Dengue fever patients are treated in a hospital in Asuncion, Paraguay, in January.
Norberto Duarte/AFP/Getty Images
April 8, 2013 There could be as many as 400 million dengue infections worldwide each year, making it more common than malaria, according to a new study. One reason for the huge increase in estimated infections is that dengue has been spreading far and wide to regions outside the tropics.
If you catch dengue fever in the Western Hemisphere, it most likely came from the Aedes aegypti mosquito.
Muhammad Mahdi Karim /Wikimedia.org
March 13, 2013 Decades after its eradication, the "breakbone fever" has become endemic again in the Florida Keys. Scientists say that Floridians infected during a recent outbreak didn't catch the virus abroad but rather got a dengue strain that's unique to Key West.
A health worker in the Domincan Republic sprays insecticide between houses to stop dengue fever outbreaks this month.
Erika Santelices/AFP/Getty Images
September 10, 2012 In a study with about 4,000 Thai schoolchildren, a vaccine for dengue fever works well against some strains of the dengue virus. But the overall level of protection was lower than hoped for. The results suggest that a vaccine for dengue fever can be developed eventually.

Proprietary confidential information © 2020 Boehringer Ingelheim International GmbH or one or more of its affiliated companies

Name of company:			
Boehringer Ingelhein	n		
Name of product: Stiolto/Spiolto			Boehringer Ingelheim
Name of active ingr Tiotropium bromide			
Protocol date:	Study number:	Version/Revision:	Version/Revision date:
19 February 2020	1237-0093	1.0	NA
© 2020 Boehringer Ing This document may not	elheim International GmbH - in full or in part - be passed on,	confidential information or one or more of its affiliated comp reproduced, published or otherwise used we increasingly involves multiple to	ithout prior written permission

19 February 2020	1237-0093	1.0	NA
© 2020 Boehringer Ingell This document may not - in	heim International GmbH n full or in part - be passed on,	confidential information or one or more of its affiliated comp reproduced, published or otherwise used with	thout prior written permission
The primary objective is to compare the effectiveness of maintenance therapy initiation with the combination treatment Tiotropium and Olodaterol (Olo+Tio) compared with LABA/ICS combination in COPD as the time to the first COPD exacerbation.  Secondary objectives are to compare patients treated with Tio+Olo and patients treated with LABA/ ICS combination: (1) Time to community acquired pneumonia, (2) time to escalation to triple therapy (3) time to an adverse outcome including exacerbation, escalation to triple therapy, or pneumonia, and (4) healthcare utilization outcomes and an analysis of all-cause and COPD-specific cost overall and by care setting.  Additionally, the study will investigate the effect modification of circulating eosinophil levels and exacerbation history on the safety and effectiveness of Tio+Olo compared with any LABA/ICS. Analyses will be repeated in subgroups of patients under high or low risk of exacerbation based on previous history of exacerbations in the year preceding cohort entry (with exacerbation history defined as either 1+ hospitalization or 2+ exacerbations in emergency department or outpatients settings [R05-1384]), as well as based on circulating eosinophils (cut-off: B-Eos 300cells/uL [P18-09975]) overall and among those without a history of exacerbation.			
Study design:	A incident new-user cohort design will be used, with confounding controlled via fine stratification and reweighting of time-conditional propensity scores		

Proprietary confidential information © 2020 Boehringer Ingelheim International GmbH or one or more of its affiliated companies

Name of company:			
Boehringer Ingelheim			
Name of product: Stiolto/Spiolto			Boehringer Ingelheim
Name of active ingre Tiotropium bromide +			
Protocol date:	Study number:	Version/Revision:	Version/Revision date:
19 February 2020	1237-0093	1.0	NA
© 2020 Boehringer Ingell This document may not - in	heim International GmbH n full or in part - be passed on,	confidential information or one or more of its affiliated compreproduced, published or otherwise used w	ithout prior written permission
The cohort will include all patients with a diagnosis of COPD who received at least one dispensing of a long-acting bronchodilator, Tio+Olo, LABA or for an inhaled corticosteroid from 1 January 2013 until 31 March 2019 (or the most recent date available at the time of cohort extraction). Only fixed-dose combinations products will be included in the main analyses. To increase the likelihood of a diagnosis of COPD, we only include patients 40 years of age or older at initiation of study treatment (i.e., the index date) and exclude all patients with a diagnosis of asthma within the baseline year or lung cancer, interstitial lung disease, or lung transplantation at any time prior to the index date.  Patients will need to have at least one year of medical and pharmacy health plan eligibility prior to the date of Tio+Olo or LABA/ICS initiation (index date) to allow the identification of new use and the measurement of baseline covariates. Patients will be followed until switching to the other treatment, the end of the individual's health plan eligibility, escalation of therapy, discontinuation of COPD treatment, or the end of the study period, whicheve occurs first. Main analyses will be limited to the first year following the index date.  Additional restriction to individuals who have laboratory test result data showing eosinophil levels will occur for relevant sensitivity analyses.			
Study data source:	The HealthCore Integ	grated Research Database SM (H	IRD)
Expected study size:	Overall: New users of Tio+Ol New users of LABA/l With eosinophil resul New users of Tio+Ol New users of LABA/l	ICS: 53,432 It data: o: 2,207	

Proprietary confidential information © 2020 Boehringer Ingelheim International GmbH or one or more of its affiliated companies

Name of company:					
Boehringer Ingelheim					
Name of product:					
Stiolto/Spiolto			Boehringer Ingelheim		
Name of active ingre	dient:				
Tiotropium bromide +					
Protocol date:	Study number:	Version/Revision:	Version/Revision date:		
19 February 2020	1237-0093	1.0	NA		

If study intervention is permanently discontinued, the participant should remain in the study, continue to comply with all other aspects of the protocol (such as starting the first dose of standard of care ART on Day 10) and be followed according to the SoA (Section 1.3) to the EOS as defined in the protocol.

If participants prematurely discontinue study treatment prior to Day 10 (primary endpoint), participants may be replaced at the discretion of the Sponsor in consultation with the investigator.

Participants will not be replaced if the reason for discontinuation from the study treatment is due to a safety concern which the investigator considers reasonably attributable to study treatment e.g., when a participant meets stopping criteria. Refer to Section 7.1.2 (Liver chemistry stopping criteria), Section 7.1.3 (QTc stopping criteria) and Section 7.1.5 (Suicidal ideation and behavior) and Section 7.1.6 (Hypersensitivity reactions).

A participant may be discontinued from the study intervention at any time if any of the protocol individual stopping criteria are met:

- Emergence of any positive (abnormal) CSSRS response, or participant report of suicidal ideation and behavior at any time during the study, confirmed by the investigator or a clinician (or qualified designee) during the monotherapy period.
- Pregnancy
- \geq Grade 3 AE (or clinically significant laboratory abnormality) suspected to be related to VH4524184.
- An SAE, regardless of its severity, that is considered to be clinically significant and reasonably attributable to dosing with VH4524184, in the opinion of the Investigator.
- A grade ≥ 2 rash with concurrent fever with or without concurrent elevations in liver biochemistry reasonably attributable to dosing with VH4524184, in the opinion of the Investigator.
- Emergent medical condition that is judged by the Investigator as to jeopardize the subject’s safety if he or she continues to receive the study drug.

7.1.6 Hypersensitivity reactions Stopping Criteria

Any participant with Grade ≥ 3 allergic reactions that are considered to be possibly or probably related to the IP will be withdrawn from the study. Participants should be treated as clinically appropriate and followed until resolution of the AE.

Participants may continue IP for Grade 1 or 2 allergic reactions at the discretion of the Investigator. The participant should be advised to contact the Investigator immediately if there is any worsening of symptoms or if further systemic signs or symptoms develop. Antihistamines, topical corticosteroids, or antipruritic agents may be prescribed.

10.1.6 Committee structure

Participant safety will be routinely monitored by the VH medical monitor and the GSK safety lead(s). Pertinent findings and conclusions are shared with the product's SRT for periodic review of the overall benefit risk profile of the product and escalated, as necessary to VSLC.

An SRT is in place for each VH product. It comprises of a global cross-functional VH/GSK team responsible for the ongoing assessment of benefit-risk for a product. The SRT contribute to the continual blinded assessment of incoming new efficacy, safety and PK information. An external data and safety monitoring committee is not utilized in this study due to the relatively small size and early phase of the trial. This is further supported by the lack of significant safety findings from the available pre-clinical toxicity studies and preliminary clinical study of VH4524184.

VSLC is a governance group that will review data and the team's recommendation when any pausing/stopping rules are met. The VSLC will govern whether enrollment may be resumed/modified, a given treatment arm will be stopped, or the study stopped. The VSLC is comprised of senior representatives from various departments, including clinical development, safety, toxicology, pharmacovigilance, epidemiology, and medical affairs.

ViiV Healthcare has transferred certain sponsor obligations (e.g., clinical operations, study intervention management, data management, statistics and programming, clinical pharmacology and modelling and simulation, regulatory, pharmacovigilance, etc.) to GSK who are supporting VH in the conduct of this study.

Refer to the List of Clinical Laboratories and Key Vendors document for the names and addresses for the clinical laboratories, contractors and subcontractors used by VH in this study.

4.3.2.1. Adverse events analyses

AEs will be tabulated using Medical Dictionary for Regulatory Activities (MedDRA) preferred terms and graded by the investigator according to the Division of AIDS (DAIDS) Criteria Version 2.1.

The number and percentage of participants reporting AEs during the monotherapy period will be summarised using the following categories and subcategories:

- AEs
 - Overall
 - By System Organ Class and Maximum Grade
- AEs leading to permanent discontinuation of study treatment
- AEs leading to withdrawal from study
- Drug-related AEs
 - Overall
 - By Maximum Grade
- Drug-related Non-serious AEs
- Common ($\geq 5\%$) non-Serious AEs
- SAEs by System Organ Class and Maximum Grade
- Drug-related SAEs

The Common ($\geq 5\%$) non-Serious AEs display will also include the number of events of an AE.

January 27, 2012 Dengue fever cases are soaring worldwide, according to the World Health Organization. They're also hitting closer to home. Two locally acquired cases were reported in Miami last year, and public health experts say we should expect more.
Researchers hope to keep the mosquito that transmits dengue, Aedes aegypti, from infecting humans using the Wolbachia bacterium.
James Gathany/CDC Public Health Image Library
August 25, 2011 Scientists infected hundreds of thousands of mosquitoes with a mild strain of a bacterium. They believe that once mosquitoes are sick from the infection, they can't spread the dengue virus to humans.
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